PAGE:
Sunday, August 4, 2019

Reflections on Music and Musical Artists (Part 1)

Frequently on this blog, I write about musicians, performers, songwriters, composers, and various styles of music. In this post, however, I want to begin a series of reflections on what music is and what musicians are doing when they "make" music. 

These reflections will be general, ad-hoc, and variable. They are the thoughts of someone who is both a philosopher and a musician (as well as something of an "arts critic" and an avid listener who enjoys music). 

This means that my reflections will approach the topic from a variety of perspectives. I don't have (nor am I ready to attempt) any systematic "theory of music." I just want to verbalize some ideas and put them on the table. In doing this, I am trying to advance my own ongoing efforts to further refine and integrate many different considerations, impressions, and experiences of music as a fundamental facet of life.

I love how music shapes sound into a “language” that connects people because it expresses in a concrete way the many facets of the human experience, especially the mysterious longing for transcendence that “cannot help” leaving its mark on every authentic artistic endeavor. 

I listen to lots of kinds of music, seeking to discover the urge for beauty that gives it life. Often it is a search for “gold in the mud,” because music frequently reaches us within a context that harnesses it (and tries to use its affective power) to serve complex purposes - including distracting entertainment spectacles, ideological agendas, and emotional manipulation. 

The “language” of music is true in that universal, undifferentiated, multidimensional sense that pertains to the intuition of beauty. But music can be presented within a context that twists its diverse nuances into the service of lies: propaganda, political brainwashing, moral degeneration of various kinds, social/ cultural experimentation that attacks human dignity, or else just cheap superficiality posing as depth (which is essential to powering the engine of consumerism).

Still, there remains the ineradicable human need for beauty, even in its most primitive or elemental forms. Sound has a vast spectrum and an enormous "plasticity," yet the crafting of sounds insists on their being "gathered together" in some manner of resonance.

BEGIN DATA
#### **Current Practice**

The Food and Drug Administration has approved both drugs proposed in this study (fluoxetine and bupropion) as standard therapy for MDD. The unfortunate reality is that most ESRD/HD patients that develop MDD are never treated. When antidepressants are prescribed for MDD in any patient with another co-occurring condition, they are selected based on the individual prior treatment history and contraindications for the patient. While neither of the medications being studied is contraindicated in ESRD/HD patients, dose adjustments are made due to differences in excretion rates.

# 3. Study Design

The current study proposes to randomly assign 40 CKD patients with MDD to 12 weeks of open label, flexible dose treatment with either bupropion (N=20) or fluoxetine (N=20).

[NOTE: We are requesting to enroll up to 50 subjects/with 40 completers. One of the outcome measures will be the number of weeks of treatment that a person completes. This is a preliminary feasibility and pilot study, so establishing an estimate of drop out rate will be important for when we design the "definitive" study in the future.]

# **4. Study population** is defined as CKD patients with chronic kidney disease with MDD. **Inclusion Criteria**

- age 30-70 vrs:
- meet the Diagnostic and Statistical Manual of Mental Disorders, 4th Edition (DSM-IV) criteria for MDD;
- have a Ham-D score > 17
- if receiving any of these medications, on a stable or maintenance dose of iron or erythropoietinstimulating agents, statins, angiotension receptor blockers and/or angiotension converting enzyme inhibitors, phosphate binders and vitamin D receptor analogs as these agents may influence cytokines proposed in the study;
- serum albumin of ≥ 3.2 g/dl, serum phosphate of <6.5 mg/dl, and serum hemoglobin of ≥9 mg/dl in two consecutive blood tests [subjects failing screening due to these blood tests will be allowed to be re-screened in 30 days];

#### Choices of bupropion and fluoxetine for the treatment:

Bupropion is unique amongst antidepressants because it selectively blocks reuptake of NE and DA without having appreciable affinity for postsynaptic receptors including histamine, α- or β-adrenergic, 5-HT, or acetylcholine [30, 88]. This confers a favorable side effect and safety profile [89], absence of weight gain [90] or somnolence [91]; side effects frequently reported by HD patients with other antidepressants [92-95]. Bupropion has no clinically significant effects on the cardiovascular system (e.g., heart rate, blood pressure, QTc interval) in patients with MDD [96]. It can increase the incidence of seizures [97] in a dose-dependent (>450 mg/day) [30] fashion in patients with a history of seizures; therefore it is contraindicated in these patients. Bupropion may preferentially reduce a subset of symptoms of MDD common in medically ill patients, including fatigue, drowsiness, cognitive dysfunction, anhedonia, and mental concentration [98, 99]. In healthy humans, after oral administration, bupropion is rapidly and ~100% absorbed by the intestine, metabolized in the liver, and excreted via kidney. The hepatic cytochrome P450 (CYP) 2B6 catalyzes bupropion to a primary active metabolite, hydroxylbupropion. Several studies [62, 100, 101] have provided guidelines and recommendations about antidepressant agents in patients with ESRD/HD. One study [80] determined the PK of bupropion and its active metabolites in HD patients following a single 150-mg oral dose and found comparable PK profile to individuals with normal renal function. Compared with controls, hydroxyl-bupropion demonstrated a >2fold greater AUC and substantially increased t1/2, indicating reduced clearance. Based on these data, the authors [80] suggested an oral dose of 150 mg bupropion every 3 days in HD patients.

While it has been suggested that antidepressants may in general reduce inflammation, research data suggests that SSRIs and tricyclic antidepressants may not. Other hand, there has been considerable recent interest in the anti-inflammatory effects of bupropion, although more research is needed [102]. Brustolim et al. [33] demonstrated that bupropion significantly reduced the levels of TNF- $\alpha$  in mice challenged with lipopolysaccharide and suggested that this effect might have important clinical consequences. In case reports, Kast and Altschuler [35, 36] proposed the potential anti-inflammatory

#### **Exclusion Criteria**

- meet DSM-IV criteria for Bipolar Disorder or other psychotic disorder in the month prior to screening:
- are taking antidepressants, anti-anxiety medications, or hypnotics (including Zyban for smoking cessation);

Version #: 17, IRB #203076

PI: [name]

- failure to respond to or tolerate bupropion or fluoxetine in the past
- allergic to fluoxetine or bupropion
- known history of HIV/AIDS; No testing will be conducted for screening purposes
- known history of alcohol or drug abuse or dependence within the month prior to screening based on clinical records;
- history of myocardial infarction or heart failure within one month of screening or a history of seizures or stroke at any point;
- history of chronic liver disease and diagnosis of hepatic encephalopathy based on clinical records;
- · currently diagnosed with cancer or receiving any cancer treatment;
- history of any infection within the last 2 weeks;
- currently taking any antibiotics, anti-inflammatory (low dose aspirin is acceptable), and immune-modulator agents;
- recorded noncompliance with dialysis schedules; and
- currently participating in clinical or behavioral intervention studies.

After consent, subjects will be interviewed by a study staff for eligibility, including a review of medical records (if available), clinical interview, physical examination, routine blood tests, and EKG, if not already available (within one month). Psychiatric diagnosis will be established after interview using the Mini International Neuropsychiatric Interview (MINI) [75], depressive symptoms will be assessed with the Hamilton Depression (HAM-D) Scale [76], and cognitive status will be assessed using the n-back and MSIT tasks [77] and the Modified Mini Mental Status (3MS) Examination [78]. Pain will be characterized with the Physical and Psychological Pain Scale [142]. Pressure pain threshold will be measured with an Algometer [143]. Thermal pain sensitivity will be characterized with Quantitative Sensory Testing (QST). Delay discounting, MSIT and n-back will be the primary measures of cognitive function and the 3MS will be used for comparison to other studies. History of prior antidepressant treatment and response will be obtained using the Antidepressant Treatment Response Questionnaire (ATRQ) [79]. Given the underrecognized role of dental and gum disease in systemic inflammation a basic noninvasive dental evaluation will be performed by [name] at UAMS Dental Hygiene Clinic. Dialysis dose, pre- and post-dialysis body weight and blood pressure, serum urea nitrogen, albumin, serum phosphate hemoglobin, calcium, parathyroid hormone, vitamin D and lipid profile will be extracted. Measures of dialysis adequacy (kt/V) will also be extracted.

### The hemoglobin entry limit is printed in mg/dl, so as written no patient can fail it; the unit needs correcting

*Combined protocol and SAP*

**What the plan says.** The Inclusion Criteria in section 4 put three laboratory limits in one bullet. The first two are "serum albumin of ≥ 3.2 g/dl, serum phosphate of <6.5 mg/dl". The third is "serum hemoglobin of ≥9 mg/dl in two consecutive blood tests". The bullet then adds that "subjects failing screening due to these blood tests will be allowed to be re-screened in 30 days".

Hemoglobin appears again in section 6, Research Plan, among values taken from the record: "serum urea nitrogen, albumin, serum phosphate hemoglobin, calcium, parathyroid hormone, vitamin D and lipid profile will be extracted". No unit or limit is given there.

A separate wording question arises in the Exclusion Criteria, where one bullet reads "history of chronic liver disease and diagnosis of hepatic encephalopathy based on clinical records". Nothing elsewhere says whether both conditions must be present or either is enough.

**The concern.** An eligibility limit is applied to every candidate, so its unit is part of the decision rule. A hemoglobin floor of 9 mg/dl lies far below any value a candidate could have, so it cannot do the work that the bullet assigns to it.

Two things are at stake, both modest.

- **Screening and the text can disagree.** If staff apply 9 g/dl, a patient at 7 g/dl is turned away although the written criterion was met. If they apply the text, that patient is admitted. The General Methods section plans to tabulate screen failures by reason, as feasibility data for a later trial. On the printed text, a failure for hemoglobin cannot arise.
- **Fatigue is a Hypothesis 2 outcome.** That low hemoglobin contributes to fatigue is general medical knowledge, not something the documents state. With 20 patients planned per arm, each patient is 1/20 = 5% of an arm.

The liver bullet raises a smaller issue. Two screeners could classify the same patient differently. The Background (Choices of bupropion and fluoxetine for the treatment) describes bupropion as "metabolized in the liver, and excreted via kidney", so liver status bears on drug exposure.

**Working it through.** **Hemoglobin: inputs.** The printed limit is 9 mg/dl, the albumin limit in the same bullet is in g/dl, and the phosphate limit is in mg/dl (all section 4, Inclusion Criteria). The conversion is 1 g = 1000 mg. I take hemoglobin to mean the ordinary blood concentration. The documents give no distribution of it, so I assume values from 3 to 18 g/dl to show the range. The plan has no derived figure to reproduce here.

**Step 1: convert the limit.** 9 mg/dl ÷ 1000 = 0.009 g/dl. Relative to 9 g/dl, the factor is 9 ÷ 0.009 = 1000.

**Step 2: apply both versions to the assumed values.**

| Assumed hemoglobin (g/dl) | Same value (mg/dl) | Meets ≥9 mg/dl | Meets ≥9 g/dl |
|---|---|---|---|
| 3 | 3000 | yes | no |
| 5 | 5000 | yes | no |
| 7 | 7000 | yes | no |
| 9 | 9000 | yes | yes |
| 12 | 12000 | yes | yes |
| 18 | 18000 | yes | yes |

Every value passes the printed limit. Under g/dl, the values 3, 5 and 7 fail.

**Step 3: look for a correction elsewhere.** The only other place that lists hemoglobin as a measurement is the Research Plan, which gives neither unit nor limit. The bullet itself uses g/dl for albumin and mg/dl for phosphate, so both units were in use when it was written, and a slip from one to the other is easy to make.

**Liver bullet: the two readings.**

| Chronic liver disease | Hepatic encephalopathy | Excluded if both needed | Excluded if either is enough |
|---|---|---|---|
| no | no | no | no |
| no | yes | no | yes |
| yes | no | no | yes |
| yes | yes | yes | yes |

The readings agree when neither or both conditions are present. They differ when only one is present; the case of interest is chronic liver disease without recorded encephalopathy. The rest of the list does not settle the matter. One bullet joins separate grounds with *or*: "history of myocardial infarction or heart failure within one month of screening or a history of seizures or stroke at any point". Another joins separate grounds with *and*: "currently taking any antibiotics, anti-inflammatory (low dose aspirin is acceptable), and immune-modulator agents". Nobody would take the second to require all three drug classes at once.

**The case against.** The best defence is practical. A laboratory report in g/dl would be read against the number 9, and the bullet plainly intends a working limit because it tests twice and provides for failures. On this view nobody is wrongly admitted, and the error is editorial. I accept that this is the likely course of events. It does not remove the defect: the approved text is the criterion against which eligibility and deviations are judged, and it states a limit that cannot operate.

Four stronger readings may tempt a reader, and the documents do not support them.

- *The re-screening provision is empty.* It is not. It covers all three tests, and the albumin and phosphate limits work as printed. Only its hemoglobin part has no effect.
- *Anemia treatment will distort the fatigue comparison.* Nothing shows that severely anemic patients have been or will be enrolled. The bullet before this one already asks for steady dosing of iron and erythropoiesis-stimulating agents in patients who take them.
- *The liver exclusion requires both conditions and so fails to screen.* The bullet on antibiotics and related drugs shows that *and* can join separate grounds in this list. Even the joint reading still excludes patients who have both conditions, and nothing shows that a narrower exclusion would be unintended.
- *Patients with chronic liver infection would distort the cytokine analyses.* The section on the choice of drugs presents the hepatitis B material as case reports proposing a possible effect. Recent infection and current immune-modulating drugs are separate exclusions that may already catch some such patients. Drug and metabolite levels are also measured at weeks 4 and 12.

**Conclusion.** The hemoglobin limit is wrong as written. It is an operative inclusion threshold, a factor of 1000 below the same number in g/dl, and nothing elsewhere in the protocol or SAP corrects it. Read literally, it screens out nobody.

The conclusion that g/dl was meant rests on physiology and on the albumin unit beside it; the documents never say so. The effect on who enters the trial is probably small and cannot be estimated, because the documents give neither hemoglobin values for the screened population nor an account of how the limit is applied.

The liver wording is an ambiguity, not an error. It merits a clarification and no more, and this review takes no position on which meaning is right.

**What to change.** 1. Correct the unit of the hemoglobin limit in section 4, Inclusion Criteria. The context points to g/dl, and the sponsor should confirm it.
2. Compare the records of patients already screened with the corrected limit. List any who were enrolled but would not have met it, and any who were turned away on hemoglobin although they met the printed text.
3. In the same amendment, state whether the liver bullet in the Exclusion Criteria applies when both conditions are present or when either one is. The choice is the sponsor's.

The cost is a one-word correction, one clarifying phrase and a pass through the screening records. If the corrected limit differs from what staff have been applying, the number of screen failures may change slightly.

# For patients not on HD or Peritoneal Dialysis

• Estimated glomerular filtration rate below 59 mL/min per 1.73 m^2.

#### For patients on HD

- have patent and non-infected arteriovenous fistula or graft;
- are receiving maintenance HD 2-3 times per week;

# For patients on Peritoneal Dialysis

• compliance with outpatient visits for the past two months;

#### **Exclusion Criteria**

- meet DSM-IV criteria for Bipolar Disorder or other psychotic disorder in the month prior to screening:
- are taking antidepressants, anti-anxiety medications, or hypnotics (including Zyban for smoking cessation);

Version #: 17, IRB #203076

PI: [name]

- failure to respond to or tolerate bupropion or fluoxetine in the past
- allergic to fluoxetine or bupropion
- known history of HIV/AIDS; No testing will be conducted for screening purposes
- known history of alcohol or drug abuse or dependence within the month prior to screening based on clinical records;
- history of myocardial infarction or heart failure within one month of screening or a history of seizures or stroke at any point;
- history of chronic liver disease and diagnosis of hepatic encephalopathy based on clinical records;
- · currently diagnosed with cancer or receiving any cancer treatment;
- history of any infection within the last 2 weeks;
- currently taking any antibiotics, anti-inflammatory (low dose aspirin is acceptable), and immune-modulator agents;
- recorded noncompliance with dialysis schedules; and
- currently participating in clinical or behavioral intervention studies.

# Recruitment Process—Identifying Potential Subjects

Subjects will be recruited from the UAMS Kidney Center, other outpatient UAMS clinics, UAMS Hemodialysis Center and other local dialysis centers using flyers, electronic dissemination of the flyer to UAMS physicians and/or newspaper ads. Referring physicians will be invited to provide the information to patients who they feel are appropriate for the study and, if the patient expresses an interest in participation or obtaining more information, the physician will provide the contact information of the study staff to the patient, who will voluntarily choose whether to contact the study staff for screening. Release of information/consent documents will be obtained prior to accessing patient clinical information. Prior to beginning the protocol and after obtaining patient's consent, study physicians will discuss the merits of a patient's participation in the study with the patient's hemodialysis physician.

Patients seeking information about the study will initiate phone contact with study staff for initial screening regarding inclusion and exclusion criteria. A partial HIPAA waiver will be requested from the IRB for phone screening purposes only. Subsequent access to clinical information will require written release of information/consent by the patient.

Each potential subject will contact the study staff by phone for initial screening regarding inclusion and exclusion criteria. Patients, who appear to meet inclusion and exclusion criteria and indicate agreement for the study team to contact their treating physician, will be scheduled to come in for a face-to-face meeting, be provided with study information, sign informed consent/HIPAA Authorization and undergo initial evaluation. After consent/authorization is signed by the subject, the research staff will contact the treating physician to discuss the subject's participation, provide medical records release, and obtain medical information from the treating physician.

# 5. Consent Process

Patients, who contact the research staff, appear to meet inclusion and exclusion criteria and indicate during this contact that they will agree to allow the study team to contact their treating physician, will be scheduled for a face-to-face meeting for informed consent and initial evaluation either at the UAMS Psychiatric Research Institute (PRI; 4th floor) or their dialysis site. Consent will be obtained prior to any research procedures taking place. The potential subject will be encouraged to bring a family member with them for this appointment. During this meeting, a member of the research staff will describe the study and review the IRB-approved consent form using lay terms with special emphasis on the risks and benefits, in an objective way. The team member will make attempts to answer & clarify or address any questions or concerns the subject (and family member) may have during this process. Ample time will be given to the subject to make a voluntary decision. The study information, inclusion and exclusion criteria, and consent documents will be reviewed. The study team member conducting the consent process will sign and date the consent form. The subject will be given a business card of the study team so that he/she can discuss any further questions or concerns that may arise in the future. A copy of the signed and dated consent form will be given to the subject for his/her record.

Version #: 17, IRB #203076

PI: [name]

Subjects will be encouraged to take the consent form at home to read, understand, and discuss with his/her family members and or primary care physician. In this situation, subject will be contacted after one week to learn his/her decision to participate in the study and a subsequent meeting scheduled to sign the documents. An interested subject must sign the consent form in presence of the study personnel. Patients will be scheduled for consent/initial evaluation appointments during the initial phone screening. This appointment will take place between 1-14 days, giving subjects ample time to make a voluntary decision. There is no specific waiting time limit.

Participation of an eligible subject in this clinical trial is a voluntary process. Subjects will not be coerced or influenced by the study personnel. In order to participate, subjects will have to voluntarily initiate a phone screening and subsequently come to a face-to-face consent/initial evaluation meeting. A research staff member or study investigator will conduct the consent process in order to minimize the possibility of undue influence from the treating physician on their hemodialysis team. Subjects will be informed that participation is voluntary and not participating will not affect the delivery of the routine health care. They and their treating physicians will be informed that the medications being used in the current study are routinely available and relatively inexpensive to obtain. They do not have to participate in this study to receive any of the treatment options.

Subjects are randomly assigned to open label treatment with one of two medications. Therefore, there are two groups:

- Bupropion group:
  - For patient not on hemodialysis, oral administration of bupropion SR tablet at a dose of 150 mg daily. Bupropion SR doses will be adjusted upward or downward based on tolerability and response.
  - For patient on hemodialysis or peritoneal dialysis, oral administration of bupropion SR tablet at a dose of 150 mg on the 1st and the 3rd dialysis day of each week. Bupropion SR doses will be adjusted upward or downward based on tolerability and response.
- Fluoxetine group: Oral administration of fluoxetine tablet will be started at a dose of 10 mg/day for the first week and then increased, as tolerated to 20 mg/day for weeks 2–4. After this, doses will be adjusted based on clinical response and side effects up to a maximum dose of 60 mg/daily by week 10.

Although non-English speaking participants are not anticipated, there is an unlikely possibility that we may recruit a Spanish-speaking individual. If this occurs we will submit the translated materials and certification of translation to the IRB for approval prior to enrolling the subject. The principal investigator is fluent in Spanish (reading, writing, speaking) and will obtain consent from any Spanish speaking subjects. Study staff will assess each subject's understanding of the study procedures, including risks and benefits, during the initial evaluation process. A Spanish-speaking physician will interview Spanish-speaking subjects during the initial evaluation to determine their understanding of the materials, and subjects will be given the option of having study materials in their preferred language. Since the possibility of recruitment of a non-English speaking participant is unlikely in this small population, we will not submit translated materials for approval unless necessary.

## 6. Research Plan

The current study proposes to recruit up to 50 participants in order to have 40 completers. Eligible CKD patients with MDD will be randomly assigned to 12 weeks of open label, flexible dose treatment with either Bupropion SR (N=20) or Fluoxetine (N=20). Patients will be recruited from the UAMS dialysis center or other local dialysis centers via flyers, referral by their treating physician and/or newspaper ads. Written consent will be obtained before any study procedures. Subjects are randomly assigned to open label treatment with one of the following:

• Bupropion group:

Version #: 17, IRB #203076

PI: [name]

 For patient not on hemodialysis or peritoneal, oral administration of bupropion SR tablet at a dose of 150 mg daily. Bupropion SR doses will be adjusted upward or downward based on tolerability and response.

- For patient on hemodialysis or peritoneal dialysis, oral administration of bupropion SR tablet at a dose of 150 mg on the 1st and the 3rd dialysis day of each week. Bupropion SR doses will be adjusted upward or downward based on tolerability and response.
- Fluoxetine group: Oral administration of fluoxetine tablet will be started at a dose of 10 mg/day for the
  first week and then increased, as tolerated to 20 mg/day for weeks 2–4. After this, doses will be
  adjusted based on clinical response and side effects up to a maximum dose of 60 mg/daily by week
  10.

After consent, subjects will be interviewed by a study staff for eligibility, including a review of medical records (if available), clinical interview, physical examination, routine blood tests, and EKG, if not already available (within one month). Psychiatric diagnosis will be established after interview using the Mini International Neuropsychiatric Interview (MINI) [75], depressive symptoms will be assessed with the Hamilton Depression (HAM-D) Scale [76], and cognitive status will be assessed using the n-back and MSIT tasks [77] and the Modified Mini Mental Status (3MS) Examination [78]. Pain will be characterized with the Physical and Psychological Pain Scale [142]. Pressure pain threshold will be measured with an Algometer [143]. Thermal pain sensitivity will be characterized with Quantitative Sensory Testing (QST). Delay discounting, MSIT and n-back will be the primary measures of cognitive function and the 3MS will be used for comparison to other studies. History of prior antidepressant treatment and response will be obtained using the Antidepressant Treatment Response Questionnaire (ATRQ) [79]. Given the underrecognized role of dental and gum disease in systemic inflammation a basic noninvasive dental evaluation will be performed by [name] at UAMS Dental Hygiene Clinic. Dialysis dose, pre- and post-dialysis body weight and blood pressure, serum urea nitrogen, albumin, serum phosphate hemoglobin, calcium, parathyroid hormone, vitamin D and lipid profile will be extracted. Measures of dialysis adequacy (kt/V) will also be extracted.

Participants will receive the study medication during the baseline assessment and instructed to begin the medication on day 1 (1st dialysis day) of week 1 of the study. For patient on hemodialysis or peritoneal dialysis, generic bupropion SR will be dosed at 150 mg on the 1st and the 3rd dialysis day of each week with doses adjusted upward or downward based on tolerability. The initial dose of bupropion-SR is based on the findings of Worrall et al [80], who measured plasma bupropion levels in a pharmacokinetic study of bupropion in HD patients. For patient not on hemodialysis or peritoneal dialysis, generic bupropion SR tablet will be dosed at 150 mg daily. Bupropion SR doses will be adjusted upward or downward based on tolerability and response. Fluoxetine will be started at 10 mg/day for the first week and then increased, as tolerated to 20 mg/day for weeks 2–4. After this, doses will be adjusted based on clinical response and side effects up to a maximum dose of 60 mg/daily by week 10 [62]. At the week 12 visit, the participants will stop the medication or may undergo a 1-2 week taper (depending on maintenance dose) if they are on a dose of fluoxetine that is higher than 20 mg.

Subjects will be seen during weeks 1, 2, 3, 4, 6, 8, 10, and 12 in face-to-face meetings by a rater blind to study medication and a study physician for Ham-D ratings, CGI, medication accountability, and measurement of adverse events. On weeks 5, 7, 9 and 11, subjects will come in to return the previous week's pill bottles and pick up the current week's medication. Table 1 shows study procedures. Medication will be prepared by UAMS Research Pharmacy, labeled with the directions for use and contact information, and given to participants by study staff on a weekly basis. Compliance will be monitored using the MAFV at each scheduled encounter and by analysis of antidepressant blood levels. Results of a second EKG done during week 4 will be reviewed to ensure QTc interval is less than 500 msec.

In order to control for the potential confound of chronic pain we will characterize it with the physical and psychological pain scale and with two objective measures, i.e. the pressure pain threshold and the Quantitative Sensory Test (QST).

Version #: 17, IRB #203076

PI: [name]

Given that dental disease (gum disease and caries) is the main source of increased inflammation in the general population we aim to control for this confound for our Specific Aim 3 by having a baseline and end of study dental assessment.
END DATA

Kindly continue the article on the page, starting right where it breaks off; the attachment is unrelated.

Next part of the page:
The artist makes music by incorporating sounds into his or her own quest for the resonance of audible reality, for its "coming together" (in various forms) as an artifact within the universe of being. Every artist endeavors to make beautiful artifacts that "contain" and communicate something of the trajectory of the universe toward integration, and of the interior personal struggle toward an enduring fulfillment.

The resonance of music expresses, in so many different ways, the drama of the cry of the human heart for something "beyond," something greater - for a fulfillment corresponding to the whole expansion of freedom, for beauty. 

I think we can hear an echo of this cry in the work of any musician who is trying to be a real artist, though it may be partially obscured, muted, or buried under the imperfections and conflicting preoccupations that may accompany their work. 

We can discover these audible echoes of the heart even in some contemporary music artists who are rather caught up in the excesses of their enlarged ego, which - under a gigantic (but also fickle and fleeting) spotlight - craves attention, celebrity, ongoing relevance and - of course - lots and lots of money.

Real artists today are seekers of beauty amidst the turbulence in which they so often find themselves in this epoch. In every age there have been poseurs and charlatans who invade the world of creative expression. And today they are (like everything else in our time) bigger and noisier than ever. It’s not always easy to identify the real musical artists or to recognize the sounds of their searching. I hope God’s grace and my years of experience have begun to give me the wisdom to listen well (and perhaps help others to listen, and to make their own music). be continued...